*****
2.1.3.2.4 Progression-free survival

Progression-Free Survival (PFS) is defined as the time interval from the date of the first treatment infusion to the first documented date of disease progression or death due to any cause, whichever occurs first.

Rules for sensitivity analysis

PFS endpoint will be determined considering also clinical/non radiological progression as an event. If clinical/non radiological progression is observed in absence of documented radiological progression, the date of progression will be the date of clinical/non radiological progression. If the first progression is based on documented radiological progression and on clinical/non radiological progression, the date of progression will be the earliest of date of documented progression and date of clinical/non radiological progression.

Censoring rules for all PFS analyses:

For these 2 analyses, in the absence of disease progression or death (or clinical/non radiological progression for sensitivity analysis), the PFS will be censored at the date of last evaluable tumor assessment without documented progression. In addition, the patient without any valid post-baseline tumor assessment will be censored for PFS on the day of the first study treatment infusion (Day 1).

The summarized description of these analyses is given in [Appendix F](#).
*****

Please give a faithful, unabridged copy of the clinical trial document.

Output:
2.1.3.2.4 Progression-free survival

Progression-Free Survival (PFS) is defined as the time interval from the date of the first treatment infusion to the first documented date of disease progression or death due to any cause, whichever occurs first.

Rules for sensitivity analysis

PFS endpoint will be determined considering also clinical/non radiological progression as an event. If clinical/non radiological progression is observed in absence of documented radiological progression, the date of progression will be the date of clinical/non radiological progression. If the first progression is based on documented radiological progression and on clinical/non radiological progression, the date of progression will be the earliest of date of documented progression and date of clinical/non radiological progression.

Censoring rules for all PFS analyses:

For these 2 analyses, in the absence of disease progression or death (or clinical/non radiological progression for sensitivity analysis), the PFS will be censored at the date of last evaluable tumor assessment without documented progression. In addition, the patient without any valid post-baseline tumor assessment will be censored for PFS on the day of the first study treatment infusion (Day 1).

The summarized description of these analyses is given in [Appendix F](#).